EPA has released its 15 "Hot Tips for a Cool Summer" to save money, water, and energy while protecting health and the environment. Here is a quick recap:
1. Cool down your house or office. Swap out old bulbs for Energy Star®-qualified lighting, which use less energy and produce 75 percent less heat. Also, raise your thermostat by 2 degrees, and use your ceiling fan to reduce cooling costs by 14 percent.
2. Drive efficiently. Obey the speed limit, ease up on the brakes, avoid hard accelerations, and reduce idling time to increase gas mileage.
3. Practice safe sun habits.
4. Monitor beach advisory reports.
5. Check the ultraviolet (UV) index and current air quality. When planning outdoor activities, use EPA's apps to review daily and hourly forecasts of UV radiation levels.
6. Take a photo! Submit environmental photos to EPA's State of the Environment photo project.
7. Keep the bugs at bay. Use the right insect repellent and apply as directed.
8. Conserve water. Water used outdoors is often wasted through evaporation, so water lawns and gardens in the morning when winds are calm and temperatures are cool.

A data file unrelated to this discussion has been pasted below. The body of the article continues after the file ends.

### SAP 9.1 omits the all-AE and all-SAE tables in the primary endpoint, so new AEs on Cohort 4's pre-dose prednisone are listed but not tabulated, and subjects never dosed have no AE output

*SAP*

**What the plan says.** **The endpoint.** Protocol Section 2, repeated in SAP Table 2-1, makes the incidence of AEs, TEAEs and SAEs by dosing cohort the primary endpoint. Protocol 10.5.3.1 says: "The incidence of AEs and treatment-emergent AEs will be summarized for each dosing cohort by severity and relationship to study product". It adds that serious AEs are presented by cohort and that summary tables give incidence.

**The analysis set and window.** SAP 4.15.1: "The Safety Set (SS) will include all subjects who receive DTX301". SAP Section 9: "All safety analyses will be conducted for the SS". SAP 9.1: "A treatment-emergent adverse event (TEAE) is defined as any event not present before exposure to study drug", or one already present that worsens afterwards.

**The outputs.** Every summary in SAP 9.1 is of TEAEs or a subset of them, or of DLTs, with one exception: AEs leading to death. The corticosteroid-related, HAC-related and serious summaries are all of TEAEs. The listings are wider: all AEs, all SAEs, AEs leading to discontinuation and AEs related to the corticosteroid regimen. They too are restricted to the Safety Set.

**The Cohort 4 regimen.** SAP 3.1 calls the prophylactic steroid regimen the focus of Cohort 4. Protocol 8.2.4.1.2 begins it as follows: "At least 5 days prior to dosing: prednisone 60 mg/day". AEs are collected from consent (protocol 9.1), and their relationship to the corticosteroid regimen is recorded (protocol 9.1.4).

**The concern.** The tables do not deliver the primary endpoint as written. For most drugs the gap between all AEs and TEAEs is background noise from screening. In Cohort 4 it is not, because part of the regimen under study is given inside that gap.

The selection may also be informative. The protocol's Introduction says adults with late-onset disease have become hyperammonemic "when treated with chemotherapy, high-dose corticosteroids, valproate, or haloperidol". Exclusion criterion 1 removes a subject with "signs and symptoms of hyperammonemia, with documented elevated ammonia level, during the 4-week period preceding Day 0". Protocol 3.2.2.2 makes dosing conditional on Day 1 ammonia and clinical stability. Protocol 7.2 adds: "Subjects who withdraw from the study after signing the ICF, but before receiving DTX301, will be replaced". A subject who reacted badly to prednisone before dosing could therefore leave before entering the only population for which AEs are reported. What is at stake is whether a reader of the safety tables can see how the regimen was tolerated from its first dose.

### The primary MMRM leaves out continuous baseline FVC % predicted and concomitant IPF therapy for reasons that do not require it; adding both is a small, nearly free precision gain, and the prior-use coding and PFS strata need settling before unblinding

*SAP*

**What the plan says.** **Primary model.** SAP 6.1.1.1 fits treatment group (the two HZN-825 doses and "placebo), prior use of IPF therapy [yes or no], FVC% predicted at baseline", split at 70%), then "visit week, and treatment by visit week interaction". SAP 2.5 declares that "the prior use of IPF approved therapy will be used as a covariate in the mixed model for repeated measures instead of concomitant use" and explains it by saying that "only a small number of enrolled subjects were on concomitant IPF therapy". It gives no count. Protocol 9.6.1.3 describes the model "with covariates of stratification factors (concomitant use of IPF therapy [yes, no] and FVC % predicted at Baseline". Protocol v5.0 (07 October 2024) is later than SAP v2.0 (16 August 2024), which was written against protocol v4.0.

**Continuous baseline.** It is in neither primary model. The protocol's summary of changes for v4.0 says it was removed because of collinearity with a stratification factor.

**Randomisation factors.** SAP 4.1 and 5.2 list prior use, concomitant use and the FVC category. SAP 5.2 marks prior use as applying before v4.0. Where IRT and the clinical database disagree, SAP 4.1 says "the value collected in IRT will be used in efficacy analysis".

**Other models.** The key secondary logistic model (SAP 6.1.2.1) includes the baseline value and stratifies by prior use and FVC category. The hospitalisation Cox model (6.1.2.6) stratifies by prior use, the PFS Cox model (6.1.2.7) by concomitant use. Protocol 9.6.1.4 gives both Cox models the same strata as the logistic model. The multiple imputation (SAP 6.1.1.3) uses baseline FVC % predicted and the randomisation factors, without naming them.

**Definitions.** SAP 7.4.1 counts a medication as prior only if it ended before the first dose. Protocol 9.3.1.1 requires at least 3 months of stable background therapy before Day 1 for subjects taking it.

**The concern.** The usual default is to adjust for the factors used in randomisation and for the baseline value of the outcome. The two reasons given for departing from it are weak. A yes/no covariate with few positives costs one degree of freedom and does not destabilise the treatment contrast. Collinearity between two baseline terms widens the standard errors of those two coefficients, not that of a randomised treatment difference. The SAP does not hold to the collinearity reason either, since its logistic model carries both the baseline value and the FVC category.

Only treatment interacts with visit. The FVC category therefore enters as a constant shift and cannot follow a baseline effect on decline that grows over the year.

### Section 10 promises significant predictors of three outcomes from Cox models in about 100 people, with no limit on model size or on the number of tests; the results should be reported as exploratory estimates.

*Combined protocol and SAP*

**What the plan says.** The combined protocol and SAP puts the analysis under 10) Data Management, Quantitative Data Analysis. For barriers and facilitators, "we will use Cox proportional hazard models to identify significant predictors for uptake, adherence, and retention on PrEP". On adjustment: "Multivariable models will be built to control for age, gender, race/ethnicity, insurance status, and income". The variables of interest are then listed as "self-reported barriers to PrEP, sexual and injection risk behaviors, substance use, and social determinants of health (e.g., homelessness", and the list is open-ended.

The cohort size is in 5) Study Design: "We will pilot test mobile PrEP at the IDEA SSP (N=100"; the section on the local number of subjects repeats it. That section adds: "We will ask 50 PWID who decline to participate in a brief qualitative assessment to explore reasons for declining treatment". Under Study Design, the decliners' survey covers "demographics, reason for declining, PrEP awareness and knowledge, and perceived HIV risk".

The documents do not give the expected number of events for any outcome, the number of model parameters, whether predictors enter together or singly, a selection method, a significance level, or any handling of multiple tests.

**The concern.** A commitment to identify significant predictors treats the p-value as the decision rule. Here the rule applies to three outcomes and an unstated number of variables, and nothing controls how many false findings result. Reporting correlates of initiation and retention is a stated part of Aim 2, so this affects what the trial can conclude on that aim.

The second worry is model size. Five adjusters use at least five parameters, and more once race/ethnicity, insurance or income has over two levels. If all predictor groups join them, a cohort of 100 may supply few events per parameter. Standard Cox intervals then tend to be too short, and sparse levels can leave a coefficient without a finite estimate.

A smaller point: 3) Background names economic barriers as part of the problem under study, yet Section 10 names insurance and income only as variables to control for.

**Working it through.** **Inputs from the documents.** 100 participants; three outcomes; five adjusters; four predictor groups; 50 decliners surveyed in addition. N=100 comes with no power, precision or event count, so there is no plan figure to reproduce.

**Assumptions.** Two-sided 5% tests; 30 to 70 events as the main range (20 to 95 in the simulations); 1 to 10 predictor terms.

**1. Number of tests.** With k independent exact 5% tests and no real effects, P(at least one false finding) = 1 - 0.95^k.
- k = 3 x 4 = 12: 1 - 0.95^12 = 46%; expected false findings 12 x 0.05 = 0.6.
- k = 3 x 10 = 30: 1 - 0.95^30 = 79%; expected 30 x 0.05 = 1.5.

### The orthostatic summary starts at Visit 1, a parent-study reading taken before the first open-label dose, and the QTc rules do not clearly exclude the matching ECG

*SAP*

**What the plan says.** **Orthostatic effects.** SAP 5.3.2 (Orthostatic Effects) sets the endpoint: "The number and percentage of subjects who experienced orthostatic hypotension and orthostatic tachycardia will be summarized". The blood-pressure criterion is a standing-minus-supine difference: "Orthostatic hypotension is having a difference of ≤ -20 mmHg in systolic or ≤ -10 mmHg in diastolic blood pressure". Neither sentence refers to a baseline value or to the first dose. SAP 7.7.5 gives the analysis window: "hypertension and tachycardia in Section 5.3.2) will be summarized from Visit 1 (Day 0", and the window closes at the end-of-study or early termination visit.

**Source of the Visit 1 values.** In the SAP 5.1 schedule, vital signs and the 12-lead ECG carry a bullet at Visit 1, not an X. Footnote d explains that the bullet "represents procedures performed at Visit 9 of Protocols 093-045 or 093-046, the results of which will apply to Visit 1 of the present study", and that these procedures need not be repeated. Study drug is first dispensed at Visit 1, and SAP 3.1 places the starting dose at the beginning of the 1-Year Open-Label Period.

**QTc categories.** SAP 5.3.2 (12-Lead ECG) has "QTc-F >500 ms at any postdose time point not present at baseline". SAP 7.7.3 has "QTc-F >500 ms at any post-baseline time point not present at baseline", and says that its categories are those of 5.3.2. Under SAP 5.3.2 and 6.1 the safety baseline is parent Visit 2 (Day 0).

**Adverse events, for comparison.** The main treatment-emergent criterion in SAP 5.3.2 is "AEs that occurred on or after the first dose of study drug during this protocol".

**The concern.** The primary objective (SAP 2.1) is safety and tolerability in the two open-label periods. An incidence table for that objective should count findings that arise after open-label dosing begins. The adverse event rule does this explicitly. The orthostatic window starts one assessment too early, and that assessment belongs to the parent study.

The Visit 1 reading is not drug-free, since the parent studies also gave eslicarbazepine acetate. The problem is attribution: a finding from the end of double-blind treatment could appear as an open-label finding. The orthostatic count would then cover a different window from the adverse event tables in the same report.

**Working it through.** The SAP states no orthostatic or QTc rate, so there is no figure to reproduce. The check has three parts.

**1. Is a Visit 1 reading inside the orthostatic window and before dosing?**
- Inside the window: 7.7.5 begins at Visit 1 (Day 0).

9. Practice outdoor green cleaning. The summer is a great time to wash cars, decks, and boats. But cleaning runoff and washwater can end up in storm drains, resulting in the contamination of waterways. Use environment-friendly cleaning products.
10. Breathe clean air. Because people spend approximately 90 percent of their time indoors, indoor air quality is a major concern: mold, radon, and carbon monoxide are the biggies. Be sure to test your home and office to ensure that they are not present.
11. Travel green. Look for Energy Star-certified hotels, which use, on average, 35 percent less energy and emit an average of 35 percent less greenhouse gas emissions than their peers.
12. Cut down on waste and recycle. True in every season!
13. Season firewood. Summer is a great time to prep for cozy fall and winter fires.
14. Compost. Save landfill space, feed the soil, and prevent methane.
15. Share your story. Submit a meaningful story or idea to EPA's Six Words for the Planet project.